Tunisian national granted residence permit


The son-in-law of former Tunisian President Zine El Abidine Ben Ali has been under the spotlight for several months after it emerged he was seeking political asylum in Seychelles.

Mr El Materi was forced to flee Tunisia after the uprising that ousted President Zine El Abidine Ben Ali in 2011 and was later sentenced in absentia to 16 years in prison for charges including embezzlement, misuse of state funds and the possession of illegal drugs and weapons.

The Tunisian national, who was issued with a red notice from Interpol on request from the Tunisian government, was allowed entry into Seychelles while his case for asylum was considered.
The department of immigration says the decision was made after the government of Seychelles had not satisfied itself that the conditions exist in Tunisia at this point for a free and fair trial if Mr El Materi was to be repatriated back to face the charges set out against him there.

According to Raymond St Ange, security advisor to the Minister for Home Affairs and Transport Joël Morgan, said he was not aware whether Mr El Materi had applied for citizenship, but said that the Tunisian had followed all the correct channels in the process to gain legal status in the country. He also added that Mr El Materi would not be a burden to taxpayers.

“He is responsible for all his financial liabilities. I can neither confirm nor deny whether there are any state assets being applied to him, but he is a private person in this country and he has his own resources,” said the security advisor.

“One of the things to consider in asylum requests is whether the information provided by the applicant is correct or not, the ability to cover one’s own expenses in that country and what would happen to that person if he was sent back to his country of origin,” explained Mr St Ange.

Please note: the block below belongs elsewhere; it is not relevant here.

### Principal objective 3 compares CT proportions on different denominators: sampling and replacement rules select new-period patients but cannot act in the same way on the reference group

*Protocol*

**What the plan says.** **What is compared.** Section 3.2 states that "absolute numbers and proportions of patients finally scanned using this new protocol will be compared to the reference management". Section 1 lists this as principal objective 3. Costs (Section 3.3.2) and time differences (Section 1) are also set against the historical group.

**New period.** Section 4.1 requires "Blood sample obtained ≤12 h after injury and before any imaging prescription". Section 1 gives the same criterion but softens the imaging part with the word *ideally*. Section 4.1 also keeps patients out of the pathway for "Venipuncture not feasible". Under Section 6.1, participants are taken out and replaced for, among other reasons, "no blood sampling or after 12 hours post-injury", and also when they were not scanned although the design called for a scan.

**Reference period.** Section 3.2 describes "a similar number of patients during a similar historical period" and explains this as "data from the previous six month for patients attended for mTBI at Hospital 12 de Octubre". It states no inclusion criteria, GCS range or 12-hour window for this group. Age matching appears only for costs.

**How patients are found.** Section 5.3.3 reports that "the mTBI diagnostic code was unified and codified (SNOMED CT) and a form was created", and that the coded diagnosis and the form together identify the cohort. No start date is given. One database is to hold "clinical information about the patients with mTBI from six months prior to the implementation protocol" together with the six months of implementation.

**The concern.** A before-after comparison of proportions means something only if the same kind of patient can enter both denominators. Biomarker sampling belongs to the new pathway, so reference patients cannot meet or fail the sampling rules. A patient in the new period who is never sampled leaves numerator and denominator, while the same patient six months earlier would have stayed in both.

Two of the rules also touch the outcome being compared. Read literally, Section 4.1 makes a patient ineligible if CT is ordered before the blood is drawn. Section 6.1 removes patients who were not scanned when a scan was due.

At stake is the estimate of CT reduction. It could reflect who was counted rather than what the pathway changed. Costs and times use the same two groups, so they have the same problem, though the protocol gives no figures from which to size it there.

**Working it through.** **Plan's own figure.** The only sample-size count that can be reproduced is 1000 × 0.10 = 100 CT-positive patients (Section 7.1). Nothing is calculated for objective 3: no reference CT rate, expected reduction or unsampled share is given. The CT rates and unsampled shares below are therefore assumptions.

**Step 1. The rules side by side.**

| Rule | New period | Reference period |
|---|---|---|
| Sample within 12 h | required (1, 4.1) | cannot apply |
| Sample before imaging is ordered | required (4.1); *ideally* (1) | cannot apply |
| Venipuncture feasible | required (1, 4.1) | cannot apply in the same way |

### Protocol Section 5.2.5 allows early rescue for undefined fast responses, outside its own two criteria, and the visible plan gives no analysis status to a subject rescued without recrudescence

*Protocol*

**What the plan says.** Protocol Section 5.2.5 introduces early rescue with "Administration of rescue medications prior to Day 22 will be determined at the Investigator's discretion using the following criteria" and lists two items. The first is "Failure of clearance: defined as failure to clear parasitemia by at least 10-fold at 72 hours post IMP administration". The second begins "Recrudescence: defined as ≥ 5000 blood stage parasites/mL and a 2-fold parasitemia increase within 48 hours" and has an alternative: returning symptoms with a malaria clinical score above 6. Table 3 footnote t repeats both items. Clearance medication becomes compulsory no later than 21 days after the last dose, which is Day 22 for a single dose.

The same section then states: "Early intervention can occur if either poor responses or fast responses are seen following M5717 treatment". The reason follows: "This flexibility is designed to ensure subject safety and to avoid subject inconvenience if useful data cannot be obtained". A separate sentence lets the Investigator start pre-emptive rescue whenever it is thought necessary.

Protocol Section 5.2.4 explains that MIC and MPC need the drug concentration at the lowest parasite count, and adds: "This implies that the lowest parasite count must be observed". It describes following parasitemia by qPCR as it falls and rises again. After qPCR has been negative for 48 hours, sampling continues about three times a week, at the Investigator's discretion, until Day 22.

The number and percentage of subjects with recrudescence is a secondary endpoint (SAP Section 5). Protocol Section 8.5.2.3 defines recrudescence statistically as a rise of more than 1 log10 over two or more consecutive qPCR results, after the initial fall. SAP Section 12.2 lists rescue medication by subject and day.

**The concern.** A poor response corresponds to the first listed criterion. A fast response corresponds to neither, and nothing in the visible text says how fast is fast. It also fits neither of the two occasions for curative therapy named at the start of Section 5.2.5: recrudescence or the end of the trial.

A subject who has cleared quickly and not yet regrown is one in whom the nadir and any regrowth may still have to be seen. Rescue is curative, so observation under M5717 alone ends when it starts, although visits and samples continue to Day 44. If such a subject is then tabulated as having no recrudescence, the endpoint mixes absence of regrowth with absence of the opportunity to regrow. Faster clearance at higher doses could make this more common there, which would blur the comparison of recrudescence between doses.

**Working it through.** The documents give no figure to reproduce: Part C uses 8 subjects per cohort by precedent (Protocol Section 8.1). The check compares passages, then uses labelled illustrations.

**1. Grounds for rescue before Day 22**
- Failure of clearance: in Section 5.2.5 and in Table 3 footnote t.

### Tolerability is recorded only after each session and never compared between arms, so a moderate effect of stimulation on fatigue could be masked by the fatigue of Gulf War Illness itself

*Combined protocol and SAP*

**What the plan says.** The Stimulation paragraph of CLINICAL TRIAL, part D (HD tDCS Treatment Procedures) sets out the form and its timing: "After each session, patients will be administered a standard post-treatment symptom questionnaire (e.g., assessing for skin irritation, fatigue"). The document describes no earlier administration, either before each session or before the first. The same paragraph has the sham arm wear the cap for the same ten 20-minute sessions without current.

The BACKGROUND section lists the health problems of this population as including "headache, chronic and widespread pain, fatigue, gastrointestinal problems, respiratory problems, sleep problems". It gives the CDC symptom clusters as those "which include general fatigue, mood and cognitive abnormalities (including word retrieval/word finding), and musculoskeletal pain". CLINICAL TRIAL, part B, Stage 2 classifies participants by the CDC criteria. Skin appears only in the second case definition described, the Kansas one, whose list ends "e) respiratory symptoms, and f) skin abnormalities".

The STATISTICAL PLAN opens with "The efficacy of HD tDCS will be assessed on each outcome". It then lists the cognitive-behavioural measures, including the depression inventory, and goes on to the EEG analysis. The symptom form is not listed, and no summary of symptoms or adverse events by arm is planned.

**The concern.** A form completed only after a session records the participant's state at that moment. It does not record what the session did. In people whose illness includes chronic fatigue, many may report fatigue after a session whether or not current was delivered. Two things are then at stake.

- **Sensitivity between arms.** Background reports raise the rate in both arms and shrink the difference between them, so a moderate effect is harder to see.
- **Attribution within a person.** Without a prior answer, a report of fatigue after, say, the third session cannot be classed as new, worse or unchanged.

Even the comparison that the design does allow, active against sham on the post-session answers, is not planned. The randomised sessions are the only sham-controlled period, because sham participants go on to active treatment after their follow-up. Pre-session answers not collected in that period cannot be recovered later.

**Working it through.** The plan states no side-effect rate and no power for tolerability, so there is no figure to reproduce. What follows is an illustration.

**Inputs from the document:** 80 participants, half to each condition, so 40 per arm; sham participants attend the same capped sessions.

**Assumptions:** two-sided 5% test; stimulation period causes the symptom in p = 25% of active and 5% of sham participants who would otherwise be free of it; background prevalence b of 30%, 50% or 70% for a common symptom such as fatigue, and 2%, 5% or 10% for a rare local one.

“The state has recognised his past affiliation to the former President, and as a result that has been taken into due consideration that if he goes back, Tunisia is not a stable country right now. It is still in its growing pains and a leader of the opposition was assassinated in February.”

After extended consultations with the Ministry of Foreign Affairs and the Attorney General’s Office in relation to the request for political asylum made by Mr El Materi, the department of immigration has announced that Seychelles law does not make specific provisions for political asylum status, but in conformity with international laws and conventions concerning human rights protection, the government of Seychelles has granted Mr El Materi and his family, which consists of his wife Nasrine and their three children, permission to remain in Seychelles through the provision of an initial 12-month residence permit, after which further assessments will be made with regard to his residence in the country.


Editor's note

In this article we are in no way alleging that Mr Materi was guilty of the charges that he has been convicted of. We were simply stating what actually happened according to what reports had been saying on this case, regardless of whether the charges Mr Materi has been accused of are true or not.

It is not within our ambit to endorse or refute what the Tunisian court had decided, but we however sincerely apologise to any aggrieved party if our report gave the impression that Mr Materi was guilty of the mentioned charges.

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